Recycled code causing bugs with popular Android apps

Recycled code causing bugs with popular Android apps
Android has long had the reputation of being a buggy system, despite research showing that Android is actually more stable than iOS. However, that's not to say there aren't bugs in Android; and, new research from the firm that first uncovered Heartbleed is saying that a good amount of bugs are being caused by developers using recycled code.

IT research firm Codenomicon found that bugs in about 25 of the top 50 Android apps are originating from third party libraries that are used by many developers. The practice is quite common, because it allows developers to easily add more advanced functionality to apps, like security features coming from third party cryptographic libraries. It is impossible for any developer to be masters of all types of code, so shared libraries make everything easier. However, if those shared libraries contain errors, those will cause bugs that can propagate quickly as others simply copy-and-paste that code into apps. Chester Wisniewski, a Senior Security Advisor at Sophos, explained the issue by noting an example where WhatsApp tried to build its own cryptocode without the proper understanding of how to do so, and ended up with quite a lot of security flaws in its app.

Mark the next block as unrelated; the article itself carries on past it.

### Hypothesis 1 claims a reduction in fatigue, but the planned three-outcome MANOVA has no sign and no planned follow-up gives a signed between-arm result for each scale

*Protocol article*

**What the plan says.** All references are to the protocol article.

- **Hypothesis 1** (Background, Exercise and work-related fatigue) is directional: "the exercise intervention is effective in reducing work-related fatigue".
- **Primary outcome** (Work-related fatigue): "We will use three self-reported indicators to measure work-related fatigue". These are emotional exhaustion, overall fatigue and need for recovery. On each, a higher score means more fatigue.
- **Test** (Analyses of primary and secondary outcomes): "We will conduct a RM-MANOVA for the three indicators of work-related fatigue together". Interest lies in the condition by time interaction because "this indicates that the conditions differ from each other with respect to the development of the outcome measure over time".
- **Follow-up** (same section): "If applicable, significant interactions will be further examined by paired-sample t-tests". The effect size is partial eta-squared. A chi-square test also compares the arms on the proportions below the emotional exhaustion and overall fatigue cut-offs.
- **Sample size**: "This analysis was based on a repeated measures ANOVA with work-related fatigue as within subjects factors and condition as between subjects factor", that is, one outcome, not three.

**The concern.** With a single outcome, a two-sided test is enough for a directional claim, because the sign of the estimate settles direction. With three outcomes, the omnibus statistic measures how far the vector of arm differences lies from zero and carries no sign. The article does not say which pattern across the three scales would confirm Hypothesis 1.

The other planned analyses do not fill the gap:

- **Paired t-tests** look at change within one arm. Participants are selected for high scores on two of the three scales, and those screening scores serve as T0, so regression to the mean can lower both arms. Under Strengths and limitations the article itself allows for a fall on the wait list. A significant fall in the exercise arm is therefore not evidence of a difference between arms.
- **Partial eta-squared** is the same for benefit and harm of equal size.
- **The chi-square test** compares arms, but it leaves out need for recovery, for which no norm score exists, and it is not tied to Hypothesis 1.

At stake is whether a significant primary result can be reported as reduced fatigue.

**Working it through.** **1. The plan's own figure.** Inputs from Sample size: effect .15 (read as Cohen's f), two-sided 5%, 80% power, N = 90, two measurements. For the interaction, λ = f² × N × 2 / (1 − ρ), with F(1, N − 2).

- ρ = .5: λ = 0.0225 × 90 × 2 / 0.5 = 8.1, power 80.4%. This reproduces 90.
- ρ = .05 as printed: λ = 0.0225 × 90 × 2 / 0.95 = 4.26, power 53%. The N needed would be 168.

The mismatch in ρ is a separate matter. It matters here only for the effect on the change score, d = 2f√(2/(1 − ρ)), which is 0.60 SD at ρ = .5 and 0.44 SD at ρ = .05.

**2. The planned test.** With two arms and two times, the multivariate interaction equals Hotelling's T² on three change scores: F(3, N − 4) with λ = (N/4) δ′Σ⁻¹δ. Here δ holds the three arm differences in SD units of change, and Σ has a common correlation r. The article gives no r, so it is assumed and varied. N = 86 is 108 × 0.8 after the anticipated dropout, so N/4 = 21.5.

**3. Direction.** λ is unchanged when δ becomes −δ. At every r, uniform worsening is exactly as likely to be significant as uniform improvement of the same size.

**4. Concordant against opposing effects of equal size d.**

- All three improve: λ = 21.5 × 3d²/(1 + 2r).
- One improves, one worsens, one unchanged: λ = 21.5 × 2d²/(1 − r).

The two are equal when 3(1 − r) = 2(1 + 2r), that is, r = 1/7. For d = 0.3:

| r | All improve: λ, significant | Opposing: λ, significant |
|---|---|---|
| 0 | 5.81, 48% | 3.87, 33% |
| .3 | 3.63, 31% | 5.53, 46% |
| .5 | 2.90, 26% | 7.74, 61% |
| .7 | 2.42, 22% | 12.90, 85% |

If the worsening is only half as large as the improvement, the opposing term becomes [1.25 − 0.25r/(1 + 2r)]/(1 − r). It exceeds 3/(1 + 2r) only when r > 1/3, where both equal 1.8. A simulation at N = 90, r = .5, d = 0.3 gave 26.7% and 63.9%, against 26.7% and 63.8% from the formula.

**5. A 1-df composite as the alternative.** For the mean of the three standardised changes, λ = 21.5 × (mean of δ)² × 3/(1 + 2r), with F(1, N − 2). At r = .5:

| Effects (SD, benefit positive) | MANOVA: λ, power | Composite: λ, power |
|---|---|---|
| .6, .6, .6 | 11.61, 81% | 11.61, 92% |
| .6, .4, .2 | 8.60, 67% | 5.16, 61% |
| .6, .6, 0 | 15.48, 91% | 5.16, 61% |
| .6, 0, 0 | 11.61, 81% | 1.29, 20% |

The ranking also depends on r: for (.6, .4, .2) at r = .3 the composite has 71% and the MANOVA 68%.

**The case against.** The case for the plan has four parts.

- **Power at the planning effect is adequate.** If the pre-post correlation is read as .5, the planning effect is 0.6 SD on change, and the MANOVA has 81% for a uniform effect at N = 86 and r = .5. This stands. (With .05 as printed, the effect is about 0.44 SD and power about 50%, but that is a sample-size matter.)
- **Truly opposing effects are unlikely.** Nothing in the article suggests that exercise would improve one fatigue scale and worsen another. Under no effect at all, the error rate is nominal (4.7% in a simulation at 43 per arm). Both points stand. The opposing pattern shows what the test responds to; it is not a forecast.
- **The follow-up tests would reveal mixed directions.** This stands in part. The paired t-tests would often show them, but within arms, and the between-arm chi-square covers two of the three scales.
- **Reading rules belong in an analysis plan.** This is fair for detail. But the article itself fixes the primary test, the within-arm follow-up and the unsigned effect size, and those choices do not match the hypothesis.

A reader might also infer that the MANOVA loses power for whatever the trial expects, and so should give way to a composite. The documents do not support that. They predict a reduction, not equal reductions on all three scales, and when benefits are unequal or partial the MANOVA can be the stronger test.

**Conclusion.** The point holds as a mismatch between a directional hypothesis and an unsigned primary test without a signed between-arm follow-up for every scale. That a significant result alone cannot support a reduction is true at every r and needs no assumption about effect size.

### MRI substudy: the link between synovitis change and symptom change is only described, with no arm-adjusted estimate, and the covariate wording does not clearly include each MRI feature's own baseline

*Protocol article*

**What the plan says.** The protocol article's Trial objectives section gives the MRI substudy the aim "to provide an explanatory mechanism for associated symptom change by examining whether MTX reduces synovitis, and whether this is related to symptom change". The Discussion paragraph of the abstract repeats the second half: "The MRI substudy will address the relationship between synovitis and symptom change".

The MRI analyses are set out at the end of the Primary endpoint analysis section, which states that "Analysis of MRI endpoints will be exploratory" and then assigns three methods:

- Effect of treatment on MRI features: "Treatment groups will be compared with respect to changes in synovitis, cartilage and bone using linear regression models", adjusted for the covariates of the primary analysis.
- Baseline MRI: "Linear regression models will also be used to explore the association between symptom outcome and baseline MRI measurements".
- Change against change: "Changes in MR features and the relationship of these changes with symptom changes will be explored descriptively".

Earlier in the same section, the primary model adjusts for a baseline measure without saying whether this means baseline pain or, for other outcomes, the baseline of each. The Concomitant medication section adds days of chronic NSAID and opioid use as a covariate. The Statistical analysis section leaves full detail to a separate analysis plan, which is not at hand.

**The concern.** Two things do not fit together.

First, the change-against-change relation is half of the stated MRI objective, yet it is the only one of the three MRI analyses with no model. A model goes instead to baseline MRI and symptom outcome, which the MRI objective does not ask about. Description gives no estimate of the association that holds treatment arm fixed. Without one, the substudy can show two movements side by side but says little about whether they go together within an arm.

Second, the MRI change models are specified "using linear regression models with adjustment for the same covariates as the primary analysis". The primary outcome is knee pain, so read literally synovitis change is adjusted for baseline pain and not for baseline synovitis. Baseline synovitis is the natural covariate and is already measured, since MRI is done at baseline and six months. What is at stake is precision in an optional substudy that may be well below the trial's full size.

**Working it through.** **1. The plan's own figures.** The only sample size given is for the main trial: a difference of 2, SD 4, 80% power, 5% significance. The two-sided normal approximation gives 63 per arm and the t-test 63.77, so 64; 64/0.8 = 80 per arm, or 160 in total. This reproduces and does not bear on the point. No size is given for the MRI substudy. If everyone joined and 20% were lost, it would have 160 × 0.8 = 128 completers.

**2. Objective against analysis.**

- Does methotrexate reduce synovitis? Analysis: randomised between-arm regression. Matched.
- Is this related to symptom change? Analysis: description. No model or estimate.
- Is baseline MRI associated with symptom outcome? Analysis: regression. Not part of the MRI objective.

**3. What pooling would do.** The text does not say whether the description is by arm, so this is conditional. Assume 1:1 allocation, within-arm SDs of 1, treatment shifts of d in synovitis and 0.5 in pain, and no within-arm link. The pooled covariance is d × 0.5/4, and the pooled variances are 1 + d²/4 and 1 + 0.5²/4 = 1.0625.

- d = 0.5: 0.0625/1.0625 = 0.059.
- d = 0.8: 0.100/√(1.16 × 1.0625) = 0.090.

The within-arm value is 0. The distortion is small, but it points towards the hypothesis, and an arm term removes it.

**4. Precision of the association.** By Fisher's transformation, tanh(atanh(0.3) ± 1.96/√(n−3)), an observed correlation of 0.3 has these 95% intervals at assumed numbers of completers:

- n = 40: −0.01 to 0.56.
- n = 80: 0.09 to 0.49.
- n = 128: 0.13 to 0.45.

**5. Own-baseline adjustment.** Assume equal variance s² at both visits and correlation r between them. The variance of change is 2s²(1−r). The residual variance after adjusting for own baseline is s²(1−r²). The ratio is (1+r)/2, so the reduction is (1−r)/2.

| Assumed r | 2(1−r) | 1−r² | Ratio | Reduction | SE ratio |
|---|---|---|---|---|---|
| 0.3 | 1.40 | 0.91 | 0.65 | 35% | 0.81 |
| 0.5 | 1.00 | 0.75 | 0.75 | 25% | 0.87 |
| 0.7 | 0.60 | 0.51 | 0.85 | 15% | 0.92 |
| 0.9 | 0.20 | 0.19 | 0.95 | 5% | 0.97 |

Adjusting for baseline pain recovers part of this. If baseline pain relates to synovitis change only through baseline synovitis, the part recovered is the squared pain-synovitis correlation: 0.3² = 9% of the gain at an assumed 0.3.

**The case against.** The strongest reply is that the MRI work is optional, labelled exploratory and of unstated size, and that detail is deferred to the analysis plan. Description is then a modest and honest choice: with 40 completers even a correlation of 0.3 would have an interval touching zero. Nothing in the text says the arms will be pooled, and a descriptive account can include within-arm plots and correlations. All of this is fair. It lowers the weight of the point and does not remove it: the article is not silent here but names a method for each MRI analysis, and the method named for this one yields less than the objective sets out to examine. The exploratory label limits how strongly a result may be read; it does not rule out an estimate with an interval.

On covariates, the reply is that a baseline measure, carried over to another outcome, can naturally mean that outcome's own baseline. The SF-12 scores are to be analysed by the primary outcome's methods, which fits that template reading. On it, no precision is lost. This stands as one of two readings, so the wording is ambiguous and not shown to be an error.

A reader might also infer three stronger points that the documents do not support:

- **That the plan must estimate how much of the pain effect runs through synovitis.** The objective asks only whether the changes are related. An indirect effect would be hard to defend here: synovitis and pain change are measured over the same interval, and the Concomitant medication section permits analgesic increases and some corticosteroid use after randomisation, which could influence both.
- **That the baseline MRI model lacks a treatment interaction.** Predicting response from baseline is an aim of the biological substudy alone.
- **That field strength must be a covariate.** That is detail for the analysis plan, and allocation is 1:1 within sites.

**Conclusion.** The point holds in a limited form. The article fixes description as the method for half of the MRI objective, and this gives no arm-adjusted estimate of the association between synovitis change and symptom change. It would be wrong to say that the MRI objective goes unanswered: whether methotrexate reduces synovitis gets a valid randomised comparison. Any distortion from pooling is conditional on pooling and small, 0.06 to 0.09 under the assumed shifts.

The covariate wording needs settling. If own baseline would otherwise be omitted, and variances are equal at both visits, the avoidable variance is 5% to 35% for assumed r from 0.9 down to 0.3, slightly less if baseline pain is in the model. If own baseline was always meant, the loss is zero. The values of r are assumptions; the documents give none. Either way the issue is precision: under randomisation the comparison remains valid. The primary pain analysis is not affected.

Codenomicon is planning to present its findings in more detail at the upcoming Black Hat security conference, scheduled for August 6th and 7th. The hope is to get consensus on ways to better test third party libraries, and make developers aware that those libraries need to be kept up to date and patched both in code hosting services like GitHub, and in apps as well. 

source: ReadWrite

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